Choosing to start a family is exciting and being well informed will give you the best chance of conceiving. Lifestyle choices can have a significant effect on your fertility and the health of your baby. There are a number of factors that have the potential to boost your fertility and your general health.
Experts have identified the five most important factors that can have an impact on your fertility:
We’re born with all the eggs we will ever have. As we get older, our eggs age too, diminishing in quantity and quality. We can’t control our age but we can sometimes control when we choose to start a family. The older we get, the longer it takes to conceive and the risk of not falling pregnant increases: at 30, the chance of conceiving each month is about 20 per cent; at 40 it’s around five per cent.
The age of the father at the time of conception is also an important factor. Assisted reproductive methods such as in vitro fertilisation (IVF) can help, but often cannot overcome the effects of age.
Women who are overweight or obese have a reduced chance of getting pregnant. Obesity can affect fertility by causing hormonal imbalances and problems with ovulation, particularly for obese women having their first baby. If you are overweight and planning to get pregnant, committing to healthy eating and regular exercise is the solution – even losing a few kilos can make a difference.
Your partner’s weight can also affect your chances of conceiving.
For those who are overweight, polycystic ovary syndrome (PCOS) is a common cause of infertility. It affects up to one in five women of reproductive age. One way to measure whether you are overweight is to work out your BMI. You calculate your BMI by dividing your weight in kg by the square of your height in metres – or use Health Hub’s BMI calculator.
A healthy BMI is considered to be between 18.5 and 24.9. Having a BMI between 25 and 29.9 is considered ‘overweight’ and a BMI over 30 is considered ‘obese’.
IF YOU’RE UNDERWEIGHT
Being underweight can also reduce a woman’s fertility because it affects ovulation. Compared to women of a healthy weight, underweight women are more than twice as likely to take more than a year to get pregnant. A BMI under 18.5 is considered underweight.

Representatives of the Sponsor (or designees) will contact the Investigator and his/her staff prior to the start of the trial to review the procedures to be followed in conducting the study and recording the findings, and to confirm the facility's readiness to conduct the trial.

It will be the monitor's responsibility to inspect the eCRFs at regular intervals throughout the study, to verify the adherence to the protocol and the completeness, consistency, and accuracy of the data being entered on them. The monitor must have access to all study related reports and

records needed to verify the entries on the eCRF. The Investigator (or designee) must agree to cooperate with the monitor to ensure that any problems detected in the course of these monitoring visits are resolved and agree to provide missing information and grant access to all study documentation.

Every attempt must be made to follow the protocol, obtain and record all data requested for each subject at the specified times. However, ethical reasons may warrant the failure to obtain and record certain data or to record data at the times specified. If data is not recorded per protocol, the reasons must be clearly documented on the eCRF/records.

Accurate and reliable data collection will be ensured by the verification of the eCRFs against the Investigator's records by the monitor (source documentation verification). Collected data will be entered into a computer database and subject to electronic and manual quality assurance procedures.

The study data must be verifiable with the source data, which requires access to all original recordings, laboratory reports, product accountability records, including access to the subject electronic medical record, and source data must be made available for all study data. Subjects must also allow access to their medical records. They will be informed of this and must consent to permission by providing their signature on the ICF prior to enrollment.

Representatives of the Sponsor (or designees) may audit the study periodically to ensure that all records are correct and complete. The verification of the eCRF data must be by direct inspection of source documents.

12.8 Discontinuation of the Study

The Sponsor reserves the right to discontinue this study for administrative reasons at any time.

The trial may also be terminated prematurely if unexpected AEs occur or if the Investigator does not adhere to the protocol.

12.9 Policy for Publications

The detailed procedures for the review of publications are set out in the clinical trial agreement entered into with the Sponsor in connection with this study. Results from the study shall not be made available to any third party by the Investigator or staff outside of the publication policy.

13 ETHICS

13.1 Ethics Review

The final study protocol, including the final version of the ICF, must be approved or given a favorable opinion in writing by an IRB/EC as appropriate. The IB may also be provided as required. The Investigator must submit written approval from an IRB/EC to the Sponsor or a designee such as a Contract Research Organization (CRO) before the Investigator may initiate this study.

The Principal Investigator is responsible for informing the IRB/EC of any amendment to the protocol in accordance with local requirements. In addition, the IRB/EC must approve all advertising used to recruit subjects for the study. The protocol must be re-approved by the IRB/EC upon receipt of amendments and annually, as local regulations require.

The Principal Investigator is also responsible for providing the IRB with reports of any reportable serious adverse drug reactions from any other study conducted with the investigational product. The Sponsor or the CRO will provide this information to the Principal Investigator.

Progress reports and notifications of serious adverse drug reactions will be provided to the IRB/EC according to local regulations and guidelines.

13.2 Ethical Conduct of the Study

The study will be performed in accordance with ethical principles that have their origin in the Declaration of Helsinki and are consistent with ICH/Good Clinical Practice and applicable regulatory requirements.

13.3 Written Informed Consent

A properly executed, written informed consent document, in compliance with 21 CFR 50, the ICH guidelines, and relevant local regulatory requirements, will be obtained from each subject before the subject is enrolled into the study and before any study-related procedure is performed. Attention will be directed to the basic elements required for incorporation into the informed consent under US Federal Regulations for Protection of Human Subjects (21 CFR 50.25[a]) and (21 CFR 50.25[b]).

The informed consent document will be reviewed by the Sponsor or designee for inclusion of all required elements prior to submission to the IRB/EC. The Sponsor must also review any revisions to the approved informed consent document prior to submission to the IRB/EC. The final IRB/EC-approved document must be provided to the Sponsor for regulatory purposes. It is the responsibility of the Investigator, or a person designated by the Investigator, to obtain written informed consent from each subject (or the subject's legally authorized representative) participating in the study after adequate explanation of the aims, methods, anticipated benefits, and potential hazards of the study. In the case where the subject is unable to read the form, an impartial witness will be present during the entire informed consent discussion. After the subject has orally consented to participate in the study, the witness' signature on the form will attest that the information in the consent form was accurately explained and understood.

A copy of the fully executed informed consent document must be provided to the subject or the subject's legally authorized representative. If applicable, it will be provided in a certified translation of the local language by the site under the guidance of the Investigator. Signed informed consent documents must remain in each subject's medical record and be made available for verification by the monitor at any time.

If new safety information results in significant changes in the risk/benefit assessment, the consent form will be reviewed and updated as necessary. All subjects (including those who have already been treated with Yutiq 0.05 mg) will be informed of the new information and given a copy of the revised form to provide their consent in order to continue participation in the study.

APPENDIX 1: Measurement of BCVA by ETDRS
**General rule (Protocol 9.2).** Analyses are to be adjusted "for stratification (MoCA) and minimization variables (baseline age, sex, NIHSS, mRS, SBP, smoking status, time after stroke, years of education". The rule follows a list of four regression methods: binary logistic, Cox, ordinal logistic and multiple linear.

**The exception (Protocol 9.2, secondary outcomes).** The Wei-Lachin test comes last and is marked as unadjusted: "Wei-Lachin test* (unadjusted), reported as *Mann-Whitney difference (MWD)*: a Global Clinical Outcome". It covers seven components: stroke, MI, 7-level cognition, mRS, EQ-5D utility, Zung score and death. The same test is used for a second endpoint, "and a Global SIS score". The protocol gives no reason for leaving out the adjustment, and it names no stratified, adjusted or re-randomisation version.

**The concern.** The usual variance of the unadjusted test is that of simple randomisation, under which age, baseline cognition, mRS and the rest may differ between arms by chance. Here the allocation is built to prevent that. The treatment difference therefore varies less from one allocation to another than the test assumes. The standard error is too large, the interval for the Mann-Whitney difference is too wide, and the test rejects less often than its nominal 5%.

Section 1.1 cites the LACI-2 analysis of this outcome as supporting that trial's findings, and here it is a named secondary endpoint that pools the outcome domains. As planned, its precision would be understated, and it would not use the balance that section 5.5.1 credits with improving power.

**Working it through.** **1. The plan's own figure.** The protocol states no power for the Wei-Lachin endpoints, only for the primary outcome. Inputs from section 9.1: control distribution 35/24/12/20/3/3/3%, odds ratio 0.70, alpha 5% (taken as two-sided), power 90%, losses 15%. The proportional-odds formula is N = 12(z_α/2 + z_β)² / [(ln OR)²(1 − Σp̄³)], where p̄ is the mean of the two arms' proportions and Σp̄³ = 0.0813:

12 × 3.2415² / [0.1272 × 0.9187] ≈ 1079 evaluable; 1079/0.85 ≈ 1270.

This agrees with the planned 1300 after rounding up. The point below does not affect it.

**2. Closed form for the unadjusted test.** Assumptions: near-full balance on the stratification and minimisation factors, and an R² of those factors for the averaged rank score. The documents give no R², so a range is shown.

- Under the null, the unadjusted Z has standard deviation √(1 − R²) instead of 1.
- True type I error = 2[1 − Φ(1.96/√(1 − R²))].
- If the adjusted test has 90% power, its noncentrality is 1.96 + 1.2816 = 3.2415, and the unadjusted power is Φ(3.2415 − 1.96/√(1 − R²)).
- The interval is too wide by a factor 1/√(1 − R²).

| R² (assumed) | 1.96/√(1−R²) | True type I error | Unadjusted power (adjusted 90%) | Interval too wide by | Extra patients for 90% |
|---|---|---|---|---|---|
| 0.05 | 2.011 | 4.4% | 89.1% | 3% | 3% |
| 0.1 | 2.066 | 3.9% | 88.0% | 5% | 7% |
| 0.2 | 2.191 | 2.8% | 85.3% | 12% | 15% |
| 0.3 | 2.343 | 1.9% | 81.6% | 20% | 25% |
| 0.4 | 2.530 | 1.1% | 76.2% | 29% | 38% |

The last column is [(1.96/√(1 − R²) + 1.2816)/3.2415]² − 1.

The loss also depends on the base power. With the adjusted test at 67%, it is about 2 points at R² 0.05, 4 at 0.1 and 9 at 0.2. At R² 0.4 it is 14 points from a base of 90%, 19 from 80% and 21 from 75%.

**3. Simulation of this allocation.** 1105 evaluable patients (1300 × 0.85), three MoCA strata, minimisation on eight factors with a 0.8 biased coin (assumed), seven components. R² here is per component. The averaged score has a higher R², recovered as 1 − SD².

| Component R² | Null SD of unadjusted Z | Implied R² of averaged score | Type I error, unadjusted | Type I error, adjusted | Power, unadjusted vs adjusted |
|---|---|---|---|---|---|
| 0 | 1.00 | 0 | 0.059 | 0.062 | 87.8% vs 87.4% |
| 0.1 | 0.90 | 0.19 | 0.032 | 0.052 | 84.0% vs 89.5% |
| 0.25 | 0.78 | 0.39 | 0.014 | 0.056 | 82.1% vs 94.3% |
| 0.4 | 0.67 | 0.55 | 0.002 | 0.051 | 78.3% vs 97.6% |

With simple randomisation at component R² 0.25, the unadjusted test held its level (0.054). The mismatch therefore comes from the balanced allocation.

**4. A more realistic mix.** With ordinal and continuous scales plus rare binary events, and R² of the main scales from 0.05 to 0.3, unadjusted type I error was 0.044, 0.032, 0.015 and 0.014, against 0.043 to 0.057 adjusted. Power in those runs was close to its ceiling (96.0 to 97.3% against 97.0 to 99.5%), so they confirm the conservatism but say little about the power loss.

Women who smoke or are exposed to other people’s smoke have a higher risk of infertility. Passive smoking is only slightly less harmful to fertility than smoking.
Smoking affects each stage of reproduction, including egg and sperm maturation, hormone production, embryo transport and the uterus. It can also damage the DNA in both eggs and sperm. If you and your partner smoke, quitting together is a great way to boost your fertility.
Heavy drinking can cause irregular or heavy periods and increase the length of time it takes to get pregnant. If you’re pregnant or planning a pregnancy, not drinking is the safest option.
The five days before ovulation through to the day of ovulation is the only time you can get pregnant. These six days are the fertile window in a woman’s cycle. If you have sex six or more days before you ovulate, the chance of pregnancy is virtually zero. If you have sex five days before ovulation, the likelihood of pregnancy is about 10 per cent.
The probability rises until the two days before and including the day of ovulation. At the end of the fertile window, the chance of pregnancy declines rapidly.
By 12-24 hours after ovulation, you’re no longer able to get pregnant in that cycle. If you’re unsure when you ovulate, having sex every two or three days will boost your chances of conceiving.
How to work out the length of your average menstrual cycle:
Day one is the first day of your period and the last day is the day before the next period begins.
If you have 28 days between periods, ovulation typically happens on day 14, and the most fertile days are days 12, 13, and 14.
If you have longer cycles, say 35 days between periods, ovulation happens on day 21 and the most fertile days are 19, 20, 21.